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Open relationships can be ‘healthy’ for some couples: study

Can an open relationship be as satisfying as monogamy?
WATCH: Can an open relationship be as satisfying as monogamy?

Thinking about opening up your relationship? It might have a positive effect on your happiness, according to a new study.

New research found “no evidence” that consensual non-monogamy (CNM) negatively impacts life satisfaction or relationship quality for romantic partners.

Instead, the study, recently published in the journal Social Psychological and Personality Science, found evidence that opening up a relationship can be a healthy, viable option for some couples.

“We found no differences in relationship quality or well-being before versus after people opened up,” Samantha Joel, an assistant professor in Western University’s Department of Psychology and co-author of the study, said in a statement.

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“There were also no differences found when we compared people who did versus those who did not open up their relationship over the course of the study.”

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Joel, along with researchers at York University in Toronto and the University of Utah, tracked 233 individuals who were planning to engage in consensual monogamy, but had not yet done so.

The researchers followed them for over two months and compared participants’ relational, sexual and personal well-being to when they were monogamous versus after they opened up their relationships.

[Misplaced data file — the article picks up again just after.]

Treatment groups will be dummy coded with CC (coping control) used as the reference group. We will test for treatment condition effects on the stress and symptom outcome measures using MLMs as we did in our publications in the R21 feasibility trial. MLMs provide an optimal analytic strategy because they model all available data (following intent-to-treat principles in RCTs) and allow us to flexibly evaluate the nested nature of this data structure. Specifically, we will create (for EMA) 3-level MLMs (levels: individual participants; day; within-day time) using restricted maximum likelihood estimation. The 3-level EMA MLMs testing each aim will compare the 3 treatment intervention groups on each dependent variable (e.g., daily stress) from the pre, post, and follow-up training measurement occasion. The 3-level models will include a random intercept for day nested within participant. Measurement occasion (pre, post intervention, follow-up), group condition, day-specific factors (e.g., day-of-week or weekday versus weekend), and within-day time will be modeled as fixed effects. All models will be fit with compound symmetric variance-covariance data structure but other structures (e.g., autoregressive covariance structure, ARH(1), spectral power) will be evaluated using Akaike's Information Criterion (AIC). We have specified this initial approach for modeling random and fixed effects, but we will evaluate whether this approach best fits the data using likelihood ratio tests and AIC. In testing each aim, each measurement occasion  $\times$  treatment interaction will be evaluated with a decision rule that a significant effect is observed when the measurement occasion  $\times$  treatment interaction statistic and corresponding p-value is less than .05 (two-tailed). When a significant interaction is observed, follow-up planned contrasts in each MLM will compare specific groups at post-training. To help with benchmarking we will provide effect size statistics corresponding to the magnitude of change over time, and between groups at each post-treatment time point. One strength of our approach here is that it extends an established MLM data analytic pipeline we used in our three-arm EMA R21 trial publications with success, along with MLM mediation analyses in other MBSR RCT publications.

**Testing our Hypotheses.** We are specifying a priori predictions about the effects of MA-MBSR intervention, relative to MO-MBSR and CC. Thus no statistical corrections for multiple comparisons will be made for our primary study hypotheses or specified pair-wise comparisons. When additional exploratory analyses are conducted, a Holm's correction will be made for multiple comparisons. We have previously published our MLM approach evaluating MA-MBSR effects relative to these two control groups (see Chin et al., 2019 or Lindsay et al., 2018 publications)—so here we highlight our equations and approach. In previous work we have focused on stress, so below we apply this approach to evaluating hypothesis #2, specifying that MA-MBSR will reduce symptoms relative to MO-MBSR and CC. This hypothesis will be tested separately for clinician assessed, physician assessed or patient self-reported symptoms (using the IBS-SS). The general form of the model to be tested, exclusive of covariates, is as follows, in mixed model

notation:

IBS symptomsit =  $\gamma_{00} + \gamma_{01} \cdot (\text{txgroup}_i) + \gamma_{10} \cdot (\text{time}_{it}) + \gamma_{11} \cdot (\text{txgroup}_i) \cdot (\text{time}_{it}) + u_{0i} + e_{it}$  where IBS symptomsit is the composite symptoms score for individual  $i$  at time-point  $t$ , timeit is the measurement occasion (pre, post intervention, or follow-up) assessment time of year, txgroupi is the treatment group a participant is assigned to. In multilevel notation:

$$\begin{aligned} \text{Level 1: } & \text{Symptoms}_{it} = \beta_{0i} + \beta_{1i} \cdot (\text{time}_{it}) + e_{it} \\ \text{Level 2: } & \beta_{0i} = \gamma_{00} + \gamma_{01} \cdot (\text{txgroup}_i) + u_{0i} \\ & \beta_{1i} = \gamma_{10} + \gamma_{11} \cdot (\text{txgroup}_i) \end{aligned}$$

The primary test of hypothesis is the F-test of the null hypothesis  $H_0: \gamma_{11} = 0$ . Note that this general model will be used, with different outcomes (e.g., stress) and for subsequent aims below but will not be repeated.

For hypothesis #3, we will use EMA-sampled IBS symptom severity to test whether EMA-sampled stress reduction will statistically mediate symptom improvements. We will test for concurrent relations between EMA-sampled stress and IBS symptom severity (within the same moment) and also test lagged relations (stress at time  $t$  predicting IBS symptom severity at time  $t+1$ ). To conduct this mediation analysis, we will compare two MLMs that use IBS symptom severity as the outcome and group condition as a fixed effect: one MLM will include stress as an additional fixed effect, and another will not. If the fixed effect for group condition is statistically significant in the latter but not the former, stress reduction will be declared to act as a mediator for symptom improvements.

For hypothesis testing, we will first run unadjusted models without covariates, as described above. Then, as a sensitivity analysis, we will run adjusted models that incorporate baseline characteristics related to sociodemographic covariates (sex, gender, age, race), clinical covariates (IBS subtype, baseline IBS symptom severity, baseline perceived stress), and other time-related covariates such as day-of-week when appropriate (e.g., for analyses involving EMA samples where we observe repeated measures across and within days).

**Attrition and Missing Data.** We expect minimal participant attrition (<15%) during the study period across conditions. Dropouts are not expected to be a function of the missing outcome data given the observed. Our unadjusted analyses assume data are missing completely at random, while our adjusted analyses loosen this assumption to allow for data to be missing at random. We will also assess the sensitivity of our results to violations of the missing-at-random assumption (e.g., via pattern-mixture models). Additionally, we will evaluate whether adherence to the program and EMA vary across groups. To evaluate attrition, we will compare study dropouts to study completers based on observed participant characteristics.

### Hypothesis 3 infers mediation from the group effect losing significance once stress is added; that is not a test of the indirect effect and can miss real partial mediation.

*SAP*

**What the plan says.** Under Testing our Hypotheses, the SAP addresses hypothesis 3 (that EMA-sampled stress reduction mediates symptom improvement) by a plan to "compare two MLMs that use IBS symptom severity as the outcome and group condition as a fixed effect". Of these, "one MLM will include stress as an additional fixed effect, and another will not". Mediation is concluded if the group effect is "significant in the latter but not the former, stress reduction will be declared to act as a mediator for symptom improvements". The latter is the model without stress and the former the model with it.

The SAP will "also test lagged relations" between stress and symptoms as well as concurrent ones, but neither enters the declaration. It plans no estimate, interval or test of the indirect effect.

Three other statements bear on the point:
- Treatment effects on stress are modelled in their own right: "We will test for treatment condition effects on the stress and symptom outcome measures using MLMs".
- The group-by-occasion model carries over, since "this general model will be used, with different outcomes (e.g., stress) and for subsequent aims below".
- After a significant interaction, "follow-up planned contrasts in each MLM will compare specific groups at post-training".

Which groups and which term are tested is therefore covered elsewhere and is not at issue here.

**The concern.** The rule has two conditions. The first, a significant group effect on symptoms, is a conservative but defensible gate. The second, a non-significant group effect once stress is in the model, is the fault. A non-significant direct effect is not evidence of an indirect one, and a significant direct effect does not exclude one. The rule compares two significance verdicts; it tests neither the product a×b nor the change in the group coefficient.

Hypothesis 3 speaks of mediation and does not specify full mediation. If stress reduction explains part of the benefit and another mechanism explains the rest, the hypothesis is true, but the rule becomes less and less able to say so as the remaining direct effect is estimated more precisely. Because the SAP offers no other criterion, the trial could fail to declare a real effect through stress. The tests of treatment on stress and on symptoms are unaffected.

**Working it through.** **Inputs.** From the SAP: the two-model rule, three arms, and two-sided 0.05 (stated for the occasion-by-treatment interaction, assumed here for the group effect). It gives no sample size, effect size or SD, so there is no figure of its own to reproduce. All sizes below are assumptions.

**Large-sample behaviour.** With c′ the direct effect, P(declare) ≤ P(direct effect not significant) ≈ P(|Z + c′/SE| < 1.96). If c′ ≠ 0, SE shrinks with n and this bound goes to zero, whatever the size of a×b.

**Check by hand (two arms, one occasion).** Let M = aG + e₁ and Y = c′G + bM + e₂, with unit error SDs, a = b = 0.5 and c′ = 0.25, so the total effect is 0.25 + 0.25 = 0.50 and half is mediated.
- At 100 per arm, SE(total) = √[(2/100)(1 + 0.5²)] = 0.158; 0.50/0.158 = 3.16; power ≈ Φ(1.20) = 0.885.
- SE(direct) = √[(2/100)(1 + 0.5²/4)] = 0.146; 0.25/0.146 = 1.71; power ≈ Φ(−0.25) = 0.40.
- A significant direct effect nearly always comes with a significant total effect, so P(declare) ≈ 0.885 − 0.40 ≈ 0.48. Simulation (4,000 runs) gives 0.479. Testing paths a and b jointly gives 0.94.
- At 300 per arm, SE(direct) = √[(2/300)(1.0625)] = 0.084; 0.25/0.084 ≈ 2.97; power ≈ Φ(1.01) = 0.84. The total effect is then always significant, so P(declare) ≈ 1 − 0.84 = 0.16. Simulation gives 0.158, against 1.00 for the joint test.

They also compared non-monogamous couples to the couples who decided to remain monogamous throughout the study.

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“Those who engaged in CNM experienced significant increases in sexual satisfaction, particularly if they did so with the explicit goal of addressing sexual incompatibilities within their relationships,” researchers wrote.

Joel said that CNM relationships and those who engage in them are often “stigmatized.”

“Monogamous relationships are generally assumed to be of higher quality than non-monogamous ones, even among CNM individuals,” she said.

For some couples, open relationships are the most practical option. For others, the idea of non-monogamy is unappealing.

But non-monogamy needs to be normalized, “just like monogamy has been,” Ottawa-based matchmaker with Friend of a Friend Matchmaking, Ceilidhe Wynn, previously told Global News.

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“When monogamous people start to realize that open marriages and polyamorous relationships are often just the same as monogamous ones — just with more people — acceptance can happen,” she said.

“We’re told that monogamy is the ‘right’ way to do relationships and anything outside of that is seen as ‘cheating.’ But relationships and love aren’t so black and white.”

For an open relationship to work, Tammy Nelson, a sex and relationship expert, said both parties need to be on the same page. She previously told Global News this means establishing the rules, negotiations and what counts as “open.”

“Sometimes your vision of an open relationship might be different than your partner’s,” she said.

“The real takeaway regarding open marriage is that it means you need open communication.”

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Respect, openness and honesty are important parts of all relationships — monogamous or otherwise, experts said. Wynn said couples should treat open marriages just like “regular” ones.

“You make open marriages last the same way you make monogamous marriages last: through communication, love, and mutual respect,” she said.

“Maybe participants in an open marriage have to be more intentional about their communication but these are the bases of all relationships, romantic or otherwise.”

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— With files from Global News’ Arti Patel

Laura.Hensley@globalnews.ca